Sometime criticised for her “aloofness” or “coldness”, Clinton, who has said she identifies with many of the qualities of introversion and needs a lot of alone time, has worked hard throughout the current campaign to show a softer, more relatable side. Whether it’s the use of her first name only on campaign posters (“She’s relatable and you are now on a first name basis with her,” branding expert Ben Hordell deduced from this change of direction). Or her down-to-earth quip when asked, during the infamous email controversy, if she’d wiped clean her personal server before turning it over to the FBI (“What, like with a cloth or something?”).
A personal brand overhaul requires an honest acknowledgement of what facets simply aren’t working for you anymore – something Clinton’s failed 2008 bid for presidency enabled. As the Financial Times reported:
“That campaign was plagued by infighting, dysfunction and the sense that it was more about Mrs Clinton’s personal ambition than the aspirations of voters. A leaked memo … rams home the mistakes made in 2008, and the message a rebranded Mrs Clinton plans to take on the trail: ‘This campaign is not about Hillary Clinton and not about us — it’s about the everyday Americans who are trying to build a better life for themselves and their families.’”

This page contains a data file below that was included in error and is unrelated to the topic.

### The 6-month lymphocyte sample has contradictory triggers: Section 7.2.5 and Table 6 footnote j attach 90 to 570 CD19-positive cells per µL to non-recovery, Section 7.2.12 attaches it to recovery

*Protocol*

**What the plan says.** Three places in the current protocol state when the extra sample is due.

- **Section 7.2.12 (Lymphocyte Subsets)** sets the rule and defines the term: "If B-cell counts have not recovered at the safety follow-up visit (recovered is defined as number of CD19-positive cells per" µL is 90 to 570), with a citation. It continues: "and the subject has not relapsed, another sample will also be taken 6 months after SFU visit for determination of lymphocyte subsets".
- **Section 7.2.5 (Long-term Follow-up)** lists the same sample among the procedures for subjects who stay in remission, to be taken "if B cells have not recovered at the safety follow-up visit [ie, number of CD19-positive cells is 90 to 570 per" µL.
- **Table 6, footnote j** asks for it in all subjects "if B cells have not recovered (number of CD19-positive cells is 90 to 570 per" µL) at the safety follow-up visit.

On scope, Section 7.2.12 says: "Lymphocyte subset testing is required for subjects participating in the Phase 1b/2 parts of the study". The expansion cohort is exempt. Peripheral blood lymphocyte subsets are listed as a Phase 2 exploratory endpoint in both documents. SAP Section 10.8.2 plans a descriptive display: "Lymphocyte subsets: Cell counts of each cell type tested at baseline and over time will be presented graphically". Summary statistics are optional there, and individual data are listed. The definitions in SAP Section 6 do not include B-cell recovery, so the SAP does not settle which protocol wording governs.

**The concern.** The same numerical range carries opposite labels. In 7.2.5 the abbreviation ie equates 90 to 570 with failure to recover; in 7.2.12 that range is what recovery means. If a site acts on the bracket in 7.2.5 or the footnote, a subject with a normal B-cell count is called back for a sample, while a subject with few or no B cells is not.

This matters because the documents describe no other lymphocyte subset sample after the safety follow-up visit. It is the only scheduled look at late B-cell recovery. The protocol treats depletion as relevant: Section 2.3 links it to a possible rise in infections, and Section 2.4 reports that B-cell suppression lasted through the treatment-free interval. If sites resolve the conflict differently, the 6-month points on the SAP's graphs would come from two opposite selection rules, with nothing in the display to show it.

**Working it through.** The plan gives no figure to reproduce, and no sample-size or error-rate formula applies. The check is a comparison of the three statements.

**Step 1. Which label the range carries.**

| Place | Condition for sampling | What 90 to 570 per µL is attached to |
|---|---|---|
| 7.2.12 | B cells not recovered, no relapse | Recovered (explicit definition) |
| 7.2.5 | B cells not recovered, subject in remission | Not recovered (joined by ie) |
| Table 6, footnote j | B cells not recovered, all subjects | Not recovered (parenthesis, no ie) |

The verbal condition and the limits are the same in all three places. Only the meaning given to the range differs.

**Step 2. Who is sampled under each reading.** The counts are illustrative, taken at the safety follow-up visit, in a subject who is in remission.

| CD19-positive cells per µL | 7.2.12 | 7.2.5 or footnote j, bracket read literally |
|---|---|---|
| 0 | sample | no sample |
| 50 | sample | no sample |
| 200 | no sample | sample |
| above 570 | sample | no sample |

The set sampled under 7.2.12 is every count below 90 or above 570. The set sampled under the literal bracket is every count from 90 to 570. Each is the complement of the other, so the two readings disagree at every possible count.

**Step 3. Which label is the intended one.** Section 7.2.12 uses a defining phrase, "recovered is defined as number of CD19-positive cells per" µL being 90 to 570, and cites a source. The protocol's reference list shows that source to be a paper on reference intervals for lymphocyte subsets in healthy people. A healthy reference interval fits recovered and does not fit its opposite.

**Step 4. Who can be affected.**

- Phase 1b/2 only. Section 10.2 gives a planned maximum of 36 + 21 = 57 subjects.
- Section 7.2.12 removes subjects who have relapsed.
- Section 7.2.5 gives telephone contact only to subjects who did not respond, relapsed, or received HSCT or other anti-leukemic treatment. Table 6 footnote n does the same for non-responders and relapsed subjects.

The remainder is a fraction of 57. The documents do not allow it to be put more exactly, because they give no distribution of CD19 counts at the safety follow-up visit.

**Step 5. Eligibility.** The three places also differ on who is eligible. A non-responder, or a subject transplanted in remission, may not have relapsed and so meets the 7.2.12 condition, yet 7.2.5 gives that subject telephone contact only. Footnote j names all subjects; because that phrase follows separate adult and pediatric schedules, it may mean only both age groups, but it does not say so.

Read what an everywomanClub member has to say about authentically changing your personal brand: Vanda Forward on successfully navigating career changes.
4. KNOW – AND OWN - YOUR WEAKNESSES
It’s not very often you hear a politician admit they find something difficult or that they made a mistake. Hillary Clinton did both, in one televised debate. When asked by a rabbi how she would treat the balance between ego and humility should she become the next US President, she replied: